The principle of structured illumination microscopy, SIM, is to create patterns of light that are projected onto a microscopic sample. The superposition of these light patterns with the patterns in the sample creates so-called ‘beat patterns’ in the image, and these beat patterns convey information of detail in the sample that would be invisible when viewed through a normal microscope.
The physics of this can be easily understood because it is an effect that occurs in everyday life. For example, if you were to look through two layers of lace curtain from a distance, you would see such beat patterns appearing as stripes of lighter and darker shades, which change shape and direction as the curtains sway in a breeze. Although the pattern of the lace itself is too small to be seen by eye, the beat patterns are easily recognised.
Principle of structured illumination microscopy. The superposition of a sample pattern, here illustrated as a series of curved lines, with a striped illumination pattern leads to frequency beats, or Moiré fringes. These can be seen with low resolution instruments, even when you can’t see the original sample pattern.
In SIM we exploit this principle: we generate such beat patterns from microscopic objects and then calculate from the beat patterns what the underlying sample structure might be.
The principle is simple, and SIM microscopes are available commercially, but they have shortcomings. The first is that the traditional way of generating illumination patterns in SIM means that they only work optimally for one colour. To track the movements of multiple organelles at once, we need to ‘label’ them in different colours, so that we can distinguish one type of organelle from another. Traditional SIM microscopes use pixelated devices, such as those used in overhead projectors, to generate the illumination patterns, and with these it is not possible to generate the correct patterns for all of the colours you may be interested in.
The other problem lies in the very complex computation required to recover sample information from the SIM beat patterns, a process that is both time-consuming and error-prone.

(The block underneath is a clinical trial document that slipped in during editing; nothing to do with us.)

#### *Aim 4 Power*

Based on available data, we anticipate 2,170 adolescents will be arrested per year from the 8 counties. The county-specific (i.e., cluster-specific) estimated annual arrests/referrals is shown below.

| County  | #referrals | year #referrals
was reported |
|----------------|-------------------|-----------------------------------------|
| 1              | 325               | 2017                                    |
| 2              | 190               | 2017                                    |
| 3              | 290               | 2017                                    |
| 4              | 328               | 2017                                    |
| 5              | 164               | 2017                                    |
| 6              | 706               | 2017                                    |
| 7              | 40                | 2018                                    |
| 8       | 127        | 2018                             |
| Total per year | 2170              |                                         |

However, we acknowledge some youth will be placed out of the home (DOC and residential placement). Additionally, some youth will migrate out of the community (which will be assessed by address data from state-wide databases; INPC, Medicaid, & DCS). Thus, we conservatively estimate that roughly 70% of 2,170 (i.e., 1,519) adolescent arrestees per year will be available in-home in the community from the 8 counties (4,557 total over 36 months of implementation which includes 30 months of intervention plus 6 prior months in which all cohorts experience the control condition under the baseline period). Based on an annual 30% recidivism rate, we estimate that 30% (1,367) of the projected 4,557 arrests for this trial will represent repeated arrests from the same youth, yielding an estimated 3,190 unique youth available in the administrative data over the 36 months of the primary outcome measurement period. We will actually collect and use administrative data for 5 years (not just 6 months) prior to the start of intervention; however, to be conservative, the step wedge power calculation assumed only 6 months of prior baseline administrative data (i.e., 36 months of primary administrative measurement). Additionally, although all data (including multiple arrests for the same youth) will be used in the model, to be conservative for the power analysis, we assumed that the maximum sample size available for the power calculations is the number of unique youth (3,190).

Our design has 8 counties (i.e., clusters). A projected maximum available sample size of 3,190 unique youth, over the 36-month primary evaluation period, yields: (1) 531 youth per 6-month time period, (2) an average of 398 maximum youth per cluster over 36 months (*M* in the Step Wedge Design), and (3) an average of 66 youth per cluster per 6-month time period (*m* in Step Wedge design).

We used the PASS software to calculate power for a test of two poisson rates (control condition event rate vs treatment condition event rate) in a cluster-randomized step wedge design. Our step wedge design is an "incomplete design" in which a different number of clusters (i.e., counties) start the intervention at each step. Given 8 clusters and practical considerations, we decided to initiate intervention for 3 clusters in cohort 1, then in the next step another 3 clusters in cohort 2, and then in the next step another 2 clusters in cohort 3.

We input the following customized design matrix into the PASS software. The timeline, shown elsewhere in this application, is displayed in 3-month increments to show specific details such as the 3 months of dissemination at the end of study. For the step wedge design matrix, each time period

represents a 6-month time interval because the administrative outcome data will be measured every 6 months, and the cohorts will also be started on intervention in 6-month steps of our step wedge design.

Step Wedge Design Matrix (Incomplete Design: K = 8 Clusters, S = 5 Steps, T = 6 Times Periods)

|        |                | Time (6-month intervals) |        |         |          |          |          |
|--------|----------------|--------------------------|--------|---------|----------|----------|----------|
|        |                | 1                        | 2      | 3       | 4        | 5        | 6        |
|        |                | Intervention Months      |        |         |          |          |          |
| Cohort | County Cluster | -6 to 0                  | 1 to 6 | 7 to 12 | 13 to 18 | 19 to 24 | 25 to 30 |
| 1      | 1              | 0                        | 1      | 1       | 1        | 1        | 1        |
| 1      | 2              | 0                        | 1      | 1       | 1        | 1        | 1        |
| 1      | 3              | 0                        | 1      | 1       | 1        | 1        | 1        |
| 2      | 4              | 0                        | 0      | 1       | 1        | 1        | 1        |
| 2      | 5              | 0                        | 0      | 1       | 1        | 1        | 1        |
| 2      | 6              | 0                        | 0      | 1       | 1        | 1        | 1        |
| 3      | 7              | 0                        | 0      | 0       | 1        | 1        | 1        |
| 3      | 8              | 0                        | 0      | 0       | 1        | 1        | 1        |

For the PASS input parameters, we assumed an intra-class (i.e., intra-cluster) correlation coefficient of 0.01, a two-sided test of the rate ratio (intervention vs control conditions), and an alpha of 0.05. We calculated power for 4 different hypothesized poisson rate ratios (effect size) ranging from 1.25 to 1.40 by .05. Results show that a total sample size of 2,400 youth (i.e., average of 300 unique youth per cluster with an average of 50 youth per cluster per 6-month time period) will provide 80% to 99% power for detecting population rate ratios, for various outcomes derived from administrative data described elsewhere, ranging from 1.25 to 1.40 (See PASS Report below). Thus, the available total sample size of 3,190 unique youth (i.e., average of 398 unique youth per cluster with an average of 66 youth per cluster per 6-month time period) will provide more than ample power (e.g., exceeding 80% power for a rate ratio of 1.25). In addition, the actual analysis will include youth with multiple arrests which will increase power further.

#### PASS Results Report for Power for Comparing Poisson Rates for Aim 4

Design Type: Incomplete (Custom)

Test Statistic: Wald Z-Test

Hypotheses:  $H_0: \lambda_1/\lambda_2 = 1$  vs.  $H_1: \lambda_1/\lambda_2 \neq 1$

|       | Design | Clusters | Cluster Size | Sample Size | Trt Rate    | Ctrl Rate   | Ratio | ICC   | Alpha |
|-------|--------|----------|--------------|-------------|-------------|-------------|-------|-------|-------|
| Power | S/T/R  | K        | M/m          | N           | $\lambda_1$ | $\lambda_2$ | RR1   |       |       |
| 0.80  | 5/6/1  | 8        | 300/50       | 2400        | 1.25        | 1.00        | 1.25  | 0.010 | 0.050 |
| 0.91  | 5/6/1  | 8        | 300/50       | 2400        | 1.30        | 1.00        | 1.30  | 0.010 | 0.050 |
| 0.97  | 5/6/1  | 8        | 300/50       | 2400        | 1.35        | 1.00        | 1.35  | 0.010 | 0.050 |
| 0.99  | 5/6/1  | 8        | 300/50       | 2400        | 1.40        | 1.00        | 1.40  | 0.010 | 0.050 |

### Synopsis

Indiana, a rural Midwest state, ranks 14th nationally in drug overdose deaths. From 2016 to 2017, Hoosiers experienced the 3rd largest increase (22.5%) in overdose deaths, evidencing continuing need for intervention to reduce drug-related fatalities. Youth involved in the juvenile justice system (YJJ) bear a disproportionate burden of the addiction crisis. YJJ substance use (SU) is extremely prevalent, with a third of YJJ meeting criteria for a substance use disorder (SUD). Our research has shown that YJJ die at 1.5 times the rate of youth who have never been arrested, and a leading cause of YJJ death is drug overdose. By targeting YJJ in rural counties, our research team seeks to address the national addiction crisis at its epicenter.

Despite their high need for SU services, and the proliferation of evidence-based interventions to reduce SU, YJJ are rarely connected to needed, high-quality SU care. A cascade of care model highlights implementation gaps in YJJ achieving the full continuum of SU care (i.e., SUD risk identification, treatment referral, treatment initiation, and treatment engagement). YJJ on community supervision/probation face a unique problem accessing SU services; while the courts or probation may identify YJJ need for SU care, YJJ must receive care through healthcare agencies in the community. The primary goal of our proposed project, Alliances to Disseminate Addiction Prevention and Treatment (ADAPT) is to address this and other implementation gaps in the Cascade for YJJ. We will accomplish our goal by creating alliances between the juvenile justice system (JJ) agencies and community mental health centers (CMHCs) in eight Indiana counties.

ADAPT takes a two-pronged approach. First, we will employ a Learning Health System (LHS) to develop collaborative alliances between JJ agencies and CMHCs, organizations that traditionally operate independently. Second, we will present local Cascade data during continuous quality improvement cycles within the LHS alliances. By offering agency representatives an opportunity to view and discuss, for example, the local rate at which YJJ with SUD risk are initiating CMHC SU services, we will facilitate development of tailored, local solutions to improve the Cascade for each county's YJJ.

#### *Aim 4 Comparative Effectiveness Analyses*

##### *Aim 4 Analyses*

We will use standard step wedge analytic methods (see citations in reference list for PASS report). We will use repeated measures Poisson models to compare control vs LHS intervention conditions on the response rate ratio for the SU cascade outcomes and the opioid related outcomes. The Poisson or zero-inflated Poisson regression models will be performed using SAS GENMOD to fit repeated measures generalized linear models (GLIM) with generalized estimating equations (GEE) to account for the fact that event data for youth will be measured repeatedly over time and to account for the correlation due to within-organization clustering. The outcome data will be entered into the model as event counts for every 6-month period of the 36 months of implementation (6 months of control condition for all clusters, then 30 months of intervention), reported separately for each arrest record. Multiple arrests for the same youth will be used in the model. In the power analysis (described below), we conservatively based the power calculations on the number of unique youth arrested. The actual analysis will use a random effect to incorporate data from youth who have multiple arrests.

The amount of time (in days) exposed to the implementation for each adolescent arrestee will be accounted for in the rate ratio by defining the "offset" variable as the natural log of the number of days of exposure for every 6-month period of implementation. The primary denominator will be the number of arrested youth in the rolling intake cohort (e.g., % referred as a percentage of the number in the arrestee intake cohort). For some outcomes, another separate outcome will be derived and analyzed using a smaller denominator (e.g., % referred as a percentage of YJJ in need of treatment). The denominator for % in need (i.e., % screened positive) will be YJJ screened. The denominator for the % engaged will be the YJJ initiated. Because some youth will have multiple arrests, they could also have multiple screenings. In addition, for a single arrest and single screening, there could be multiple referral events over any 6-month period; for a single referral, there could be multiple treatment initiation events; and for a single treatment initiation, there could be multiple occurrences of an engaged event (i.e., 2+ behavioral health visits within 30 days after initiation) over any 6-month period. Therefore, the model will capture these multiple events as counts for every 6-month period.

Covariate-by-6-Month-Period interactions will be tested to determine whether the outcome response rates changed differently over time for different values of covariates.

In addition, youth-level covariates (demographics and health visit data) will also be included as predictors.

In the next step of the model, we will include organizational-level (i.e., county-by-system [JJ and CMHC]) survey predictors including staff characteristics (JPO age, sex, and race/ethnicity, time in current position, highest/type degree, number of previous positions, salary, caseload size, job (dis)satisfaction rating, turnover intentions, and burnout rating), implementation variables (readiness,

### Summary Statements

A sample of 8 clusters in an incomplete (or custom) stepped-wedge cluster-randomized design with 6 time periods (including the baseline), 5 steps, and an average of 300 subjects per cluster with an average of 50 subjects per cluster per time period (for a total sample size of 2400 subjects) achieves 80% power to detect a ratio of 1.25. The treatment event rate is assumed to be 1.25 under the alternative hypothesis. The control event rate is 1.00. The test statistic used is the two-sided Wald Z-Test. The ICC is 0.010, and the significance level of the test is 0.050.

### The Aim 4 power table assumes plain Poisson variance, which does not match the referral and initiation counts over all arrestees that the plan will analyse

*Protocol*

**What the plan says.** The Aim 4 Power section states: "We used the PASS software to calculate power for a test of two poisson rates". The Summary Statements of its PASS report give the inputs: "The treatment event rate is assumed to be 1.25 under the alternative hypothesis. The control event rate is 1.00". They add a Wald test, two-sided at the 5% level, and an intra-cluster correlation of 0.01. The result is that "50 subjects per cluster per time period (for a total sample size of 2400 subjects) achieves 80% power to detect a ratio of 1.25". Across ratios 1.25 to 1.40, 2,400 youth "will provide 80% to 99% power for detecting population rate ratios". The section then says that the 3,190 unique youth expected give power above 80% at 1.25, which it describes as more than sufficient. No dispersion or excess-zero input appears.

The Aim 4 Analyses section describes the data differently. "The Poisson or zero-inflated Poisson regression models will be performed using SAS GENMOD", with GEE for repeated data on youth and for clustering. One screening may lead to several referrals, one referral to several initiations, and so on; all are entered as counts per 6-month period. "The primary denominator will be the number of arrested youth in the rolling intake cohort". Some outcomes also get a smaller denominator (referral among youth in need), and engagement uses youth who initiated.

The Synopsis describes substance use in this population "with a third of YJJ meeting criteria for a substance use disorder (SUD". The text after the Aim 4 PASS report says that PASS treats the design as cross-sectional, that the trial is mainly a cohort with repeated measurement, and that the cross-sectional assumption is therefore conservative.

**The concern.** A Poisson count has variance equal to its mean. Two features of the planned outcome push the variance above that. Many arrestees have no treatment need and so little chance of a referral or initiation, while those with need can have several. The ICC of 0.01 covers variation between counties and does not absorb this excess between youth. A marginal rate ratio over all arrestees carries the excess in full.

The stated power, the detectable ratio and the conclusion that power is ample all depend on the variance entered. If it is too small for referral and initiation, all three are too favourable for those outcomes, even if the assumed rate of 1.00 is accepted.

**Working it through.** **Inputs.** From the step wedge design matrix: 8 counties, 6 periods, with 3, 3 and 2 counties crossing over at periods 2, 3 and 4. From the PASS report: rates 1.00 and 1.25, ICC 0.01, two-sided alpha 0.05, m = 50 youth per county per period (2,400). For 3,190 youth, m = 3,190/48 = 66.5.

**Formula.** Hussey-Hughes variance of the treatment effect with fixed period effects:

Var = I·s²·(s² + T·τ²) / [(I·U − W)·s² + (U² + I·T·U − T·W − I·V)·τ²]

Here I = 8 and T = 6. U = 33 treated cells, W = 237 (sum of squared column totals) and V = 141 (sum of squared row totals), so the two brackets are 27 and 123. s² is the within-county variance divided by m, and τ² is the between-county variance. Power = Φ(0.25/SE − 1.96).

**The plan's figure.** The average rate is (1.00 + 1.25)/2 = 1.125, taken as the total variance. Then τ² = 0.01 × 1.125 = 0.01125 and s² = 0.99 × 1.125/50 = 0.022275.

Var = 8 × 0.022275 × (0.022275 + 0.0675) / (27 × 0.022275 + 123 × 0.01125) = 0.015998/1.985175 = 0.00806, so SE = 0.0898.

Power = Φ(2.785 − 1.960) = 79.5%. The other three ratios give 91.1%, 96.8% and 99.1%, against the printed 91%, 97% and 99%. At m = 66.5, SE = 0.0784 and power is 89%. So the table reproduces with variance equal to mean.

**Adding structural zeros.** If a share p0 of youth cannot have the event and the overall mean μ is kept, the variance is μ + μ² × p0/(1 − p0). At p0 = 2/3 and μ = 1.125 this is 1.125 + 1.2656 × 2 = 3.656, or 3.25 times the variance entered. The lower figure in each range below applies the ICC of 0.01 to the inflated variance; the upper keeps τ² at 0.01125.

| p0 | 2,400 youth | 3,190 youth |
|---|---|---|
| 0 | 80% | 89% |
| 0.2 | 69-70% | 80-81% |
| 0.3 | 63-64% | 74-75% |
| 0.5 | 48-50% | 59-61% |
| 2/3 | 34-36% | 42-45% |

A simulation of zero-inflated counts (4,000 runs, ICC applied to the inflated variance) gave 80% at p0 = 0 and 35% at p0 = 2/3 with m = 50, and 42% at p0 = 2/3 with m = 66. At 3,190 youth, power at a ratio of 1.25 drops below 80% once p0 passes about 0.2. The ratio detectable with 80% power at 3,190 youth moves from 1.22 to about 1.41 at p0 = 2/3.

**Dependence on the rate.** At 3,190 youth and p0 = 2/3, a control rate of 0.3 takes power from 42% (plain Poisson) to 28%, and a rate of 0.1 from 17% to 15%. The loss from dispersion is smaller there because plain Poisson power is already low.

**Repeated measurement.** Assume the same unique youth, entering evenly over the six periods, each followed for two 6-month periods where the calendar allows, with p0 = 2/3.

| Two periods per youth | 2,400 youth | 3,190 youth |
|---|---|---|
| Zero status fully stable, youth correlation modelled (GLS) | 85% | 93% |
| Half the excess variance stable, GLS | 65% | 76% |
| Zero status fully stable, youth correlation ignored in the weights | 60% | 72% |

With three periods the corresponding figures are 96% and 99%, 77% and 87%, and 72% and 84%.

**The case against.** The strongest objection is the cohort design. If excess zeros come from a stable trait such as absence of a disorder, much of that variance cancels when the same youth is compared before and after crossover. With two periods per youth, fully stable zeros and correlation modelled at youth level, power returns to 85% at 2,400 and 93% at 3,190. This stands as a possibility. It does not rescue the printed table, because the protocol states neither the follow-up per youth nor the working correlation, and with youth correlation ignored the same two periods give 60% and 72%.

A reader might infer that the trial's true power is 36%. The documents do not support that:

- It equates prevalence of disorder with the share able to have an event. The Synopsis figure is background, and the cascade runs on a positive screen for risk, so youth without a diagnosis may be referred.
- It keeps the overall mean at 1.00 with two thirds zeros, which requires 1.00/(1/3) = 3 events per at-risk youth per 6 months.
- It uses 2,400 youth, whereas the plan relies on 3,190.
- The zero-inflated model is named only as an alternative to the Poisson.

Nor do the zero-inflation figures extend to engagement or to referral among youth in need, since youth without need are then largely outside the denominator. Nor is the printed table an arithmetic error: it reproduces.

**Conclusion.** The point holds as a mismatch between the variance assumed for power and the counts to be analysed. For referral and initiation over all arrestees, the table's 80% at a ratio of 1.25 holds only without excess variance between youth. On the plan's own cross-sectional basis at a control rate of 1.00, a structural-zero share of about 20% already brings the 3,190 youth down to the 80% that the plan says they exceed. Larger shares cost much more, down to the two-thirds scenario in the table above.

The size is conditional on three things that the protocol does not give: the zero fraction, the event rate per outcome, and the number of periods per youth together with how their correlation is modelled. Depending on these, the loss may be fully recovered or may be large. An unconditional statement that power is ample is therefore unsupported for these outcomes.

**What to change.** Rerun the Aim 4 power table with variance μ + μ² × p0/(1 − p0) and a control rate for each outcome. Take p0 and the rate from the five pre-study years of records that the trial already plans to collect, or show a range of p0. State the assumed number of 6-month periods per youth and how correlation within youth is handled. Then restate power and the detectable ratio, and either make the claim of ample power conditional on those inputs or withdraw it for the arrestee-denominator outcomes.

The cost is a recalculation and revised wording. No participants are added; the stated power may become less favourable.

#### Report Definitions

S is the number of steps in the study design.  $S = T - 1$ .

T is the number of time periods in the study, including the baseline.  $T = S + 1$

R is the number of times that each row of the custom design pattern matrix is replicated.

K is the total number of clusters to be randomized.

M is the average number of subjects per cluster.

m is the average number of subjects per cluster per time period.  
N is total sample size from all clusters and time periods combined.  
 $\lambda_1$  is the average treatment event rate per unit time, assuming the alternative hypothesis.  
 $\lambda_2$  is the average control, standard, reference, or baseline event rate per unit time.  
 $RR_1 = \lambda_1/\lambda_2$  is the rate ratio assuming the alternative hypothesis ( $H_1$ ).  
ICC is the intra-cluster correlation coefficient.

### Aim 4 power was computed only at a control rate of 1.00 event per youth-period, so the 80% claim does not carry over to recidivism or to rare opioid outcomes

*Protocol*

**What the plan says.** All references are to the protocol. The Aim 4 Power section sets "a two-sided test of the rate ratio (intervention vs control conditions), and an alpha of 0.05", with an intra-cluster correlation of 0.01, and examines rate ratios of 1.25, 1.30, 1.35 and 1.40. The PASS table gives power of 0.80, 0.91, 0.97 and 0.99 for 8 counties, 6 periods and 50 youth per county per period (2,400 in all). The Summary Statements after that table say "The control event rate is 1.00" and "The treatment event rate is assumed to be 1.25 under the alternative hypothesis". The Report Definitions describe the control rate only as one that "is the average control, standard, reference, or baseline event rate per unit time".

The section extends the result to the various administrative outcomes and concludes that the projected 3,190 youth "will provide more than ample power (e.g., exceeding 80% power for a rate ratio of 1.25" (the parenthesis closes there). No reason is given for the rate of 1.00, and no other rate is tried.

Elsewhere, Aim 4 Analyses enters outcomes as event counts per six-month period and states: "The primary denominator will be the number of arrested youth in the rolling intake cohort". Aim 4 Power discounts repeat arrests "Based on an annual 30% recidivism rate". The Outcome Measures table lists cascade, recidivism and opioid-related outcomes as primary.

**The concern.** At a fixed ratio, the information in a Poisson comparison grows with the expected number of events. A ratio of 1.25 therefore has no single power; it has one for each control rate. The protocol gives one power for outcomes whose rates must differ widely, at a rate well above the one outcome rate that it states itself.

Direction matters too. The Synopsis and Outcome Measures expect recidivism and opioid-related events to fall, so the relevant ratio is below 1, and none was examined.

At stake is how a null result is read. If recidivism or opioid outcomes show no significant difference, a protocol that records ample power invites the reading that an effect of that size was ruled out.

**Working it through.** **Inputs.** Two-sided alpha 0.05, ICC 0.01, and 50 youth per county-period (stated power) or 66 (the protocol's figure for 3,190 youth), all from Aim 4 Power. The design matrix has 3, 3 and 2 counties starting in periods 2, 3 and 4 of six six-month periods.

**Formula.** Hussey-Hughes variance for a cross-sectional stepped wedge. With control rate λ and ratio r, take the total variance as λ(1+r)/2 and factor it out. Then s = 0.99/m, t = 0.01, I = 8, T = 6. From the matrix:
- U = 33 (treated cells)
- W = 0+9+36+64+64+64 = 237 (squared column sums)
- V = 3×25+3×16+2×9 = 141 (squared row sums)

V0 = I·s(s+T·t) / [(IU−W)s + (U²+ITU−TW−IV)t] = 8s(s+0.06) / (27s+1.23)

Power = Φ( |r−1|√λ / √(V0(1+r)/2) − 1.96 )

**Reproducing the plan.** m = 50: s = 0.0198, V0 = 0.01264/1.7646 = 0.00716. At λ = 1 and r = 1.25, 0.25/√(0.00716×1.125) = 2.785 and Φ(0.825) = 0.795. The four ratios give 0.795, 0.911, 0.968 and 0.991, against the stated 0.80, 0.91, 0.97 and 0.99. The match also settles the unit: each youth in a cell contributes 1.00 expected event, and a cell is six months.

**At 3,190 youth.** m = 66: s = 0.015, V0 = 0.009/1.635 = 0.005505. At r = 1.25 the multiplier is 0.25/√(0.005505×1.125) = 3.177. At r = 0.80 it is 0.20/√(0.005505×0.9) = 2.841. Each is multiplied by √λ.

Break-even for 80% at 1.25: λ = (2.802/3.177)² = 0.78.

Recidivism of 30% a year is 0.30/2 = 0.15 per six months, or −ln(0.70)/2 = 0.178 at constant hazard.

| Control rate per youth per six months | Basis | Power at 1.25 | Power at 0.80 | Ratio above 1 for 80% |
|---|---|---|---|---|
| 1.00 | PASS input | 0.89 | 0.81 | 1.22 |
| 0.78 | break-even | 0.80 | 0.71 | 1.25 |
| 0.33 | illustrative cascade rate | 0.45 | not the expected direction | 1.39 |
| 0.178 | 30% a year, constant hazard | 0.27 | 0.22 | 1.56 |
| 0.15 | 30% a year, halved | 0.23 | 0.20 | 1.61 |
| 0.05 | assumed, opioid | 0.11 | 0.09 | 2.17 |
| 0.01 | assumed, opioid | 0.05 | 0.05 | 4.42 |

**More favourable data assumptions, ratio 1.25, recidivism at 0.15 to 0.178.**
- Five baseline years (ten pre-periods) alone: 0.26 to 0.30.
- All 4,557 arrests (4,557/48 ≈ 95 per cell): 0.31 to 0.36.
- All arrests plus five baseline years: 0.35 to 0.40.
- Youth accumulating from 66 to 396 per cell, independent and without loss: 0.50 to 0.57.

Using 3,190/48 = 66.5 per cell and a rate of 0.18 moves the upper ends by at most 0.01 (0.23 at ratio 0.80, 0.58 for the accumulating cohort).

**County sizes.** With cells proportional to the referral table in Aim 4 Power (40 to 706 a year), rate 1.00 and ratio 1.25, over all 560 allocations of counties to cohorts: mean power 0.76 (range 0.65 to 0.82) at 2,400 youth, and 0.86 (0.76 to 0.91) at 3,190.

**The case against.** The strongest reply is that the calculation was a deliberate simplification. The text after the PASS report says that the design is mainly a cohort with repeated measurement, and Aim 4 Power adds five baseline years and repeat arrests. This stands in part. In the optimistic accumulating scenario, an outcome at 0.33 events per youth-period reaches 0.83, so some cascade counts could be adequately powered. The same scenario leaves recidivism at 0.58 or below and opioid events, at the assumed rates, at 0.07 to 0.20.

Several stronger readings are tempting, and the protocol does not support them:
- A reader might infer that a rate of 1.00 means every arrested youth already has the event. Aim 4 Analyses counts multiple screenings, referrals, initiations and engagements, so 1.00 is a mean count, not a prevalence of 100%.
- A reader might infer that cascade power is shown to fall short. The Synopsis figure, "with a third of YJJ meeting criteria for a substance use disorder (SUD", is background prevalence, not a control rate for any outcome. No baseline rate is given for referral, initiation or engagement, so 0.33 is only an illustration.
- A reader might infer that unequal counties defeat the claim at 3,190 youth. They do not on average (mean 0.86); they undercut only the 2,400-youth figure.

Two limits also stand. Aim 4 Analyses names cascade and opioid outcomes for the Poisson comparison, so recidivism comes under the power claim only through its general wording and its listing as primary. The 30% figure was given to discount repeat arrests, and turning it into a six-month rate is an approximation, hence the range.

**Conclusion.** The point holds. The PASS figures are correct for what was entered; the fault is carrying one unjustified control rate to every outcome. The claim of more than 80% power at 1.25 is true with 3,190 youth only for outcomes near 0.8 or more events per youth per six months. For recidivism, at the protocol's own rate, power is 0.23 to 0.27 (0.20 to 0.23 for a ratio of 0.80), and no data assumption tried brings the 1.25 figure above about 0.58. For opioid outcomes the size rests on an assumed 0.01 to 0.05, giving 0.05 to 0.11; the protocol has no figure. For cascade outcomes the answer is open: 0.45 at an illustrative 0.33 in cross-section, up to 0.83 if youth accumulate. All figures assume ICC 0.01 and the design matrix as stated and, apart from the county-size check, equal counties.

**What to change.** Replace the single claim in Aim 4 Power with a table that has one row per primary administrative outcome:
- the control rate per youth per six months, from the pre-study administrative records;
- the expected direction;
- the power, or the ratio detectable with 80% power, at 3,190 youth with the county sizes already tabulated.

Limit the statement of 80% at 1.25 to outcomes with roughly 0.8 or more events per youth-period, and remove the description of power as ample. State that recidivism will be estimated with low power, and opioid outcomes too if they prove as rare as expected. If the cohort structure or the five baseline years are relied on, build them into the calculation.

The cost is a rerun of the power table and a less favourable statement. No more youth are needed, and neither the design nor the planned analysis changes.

To address these problems, we completely rethought how we would generate the light patterns used to illuminate the sample. We realised that we could use an instrument known as a Michelson interferometer to accomplish this.
The idea of using an interferometer to generate these patterns is fundamentally different to what was done before, and we had to go back to our physics textbooks to make the method work.
An historic breakthrough
The Michelson interferometer is one of the instruments most coveted by physicists, and it is closely tied to the history of physics itself. Originally designed by Albert Michelson in the 1880s, it led to several breakthrough discoveries. It was used to obtain a precise measure of the speed of light in the famous Michelson-Morley experiment, which sought to prove the existence of ‘aether’ – a supposed medium permeating space that was thought to be the carrier of light waves – an idea that had to be abandoned after the experiment.
A schematic of Michelson’s original interferometer from his 1881 paper.
The Michelson interferometer is still used today in many different fields of research, including astronomy, spectroscopy, metrology, and materials testing. One of the most famous recent examples is the LIGO experiment for the detection of gravitational waves – accomplished by a gigantic Michelson interferometer. We are thus particularly pleased that the instrument is now enabling a breakthrough in the field of microscopy.
The incredible beauty of this powerful instrument lies in its simplicity. In its essence, it consists of just three components: a glass plate to split a light beam in two, and two mirrors arranged in a perfect right angle to one another. These components can easily be seen in our design, which we have called machine learning assisted interferometric structured illumination microscopy (MAI-SIM).
Photograph of our MAI-SIM interferometer. The mirrors labelled 1, 2, 3 near the top end of the ruler take on the function of the mirrors labelled c and d in Michelson’s original design in the previous figure.
In our instrument, two spatially separated, but otherwise identical, light beams are made to interfere in the sample. This generates Young’s interference fringes in the sample, exactly like those required for SIM microscopy.
The advantage of our method is that we can use the interferometer to very quickly step the illumination pattern through the sample and to change its orientation. Projecting different pattern orientations is essential for us to be able to probe all spatial details in the sample.
The beauty of the method is that stepping and reorientation of patterns can be achieved via simple rotation of a single mirror element in the interferometer. The other great advantage is that the Michelson interferometer works for any colour. We are thus able to project patterns of multiple colours into the sample simultaneously, greatly speeding up the method compared to alternatives. Furthermore, the patterns are always optimal, for any colour. Finally, mirror rotation can be accomplished at great speed, so our illumination patterns dance over the sample at a frenetic pace.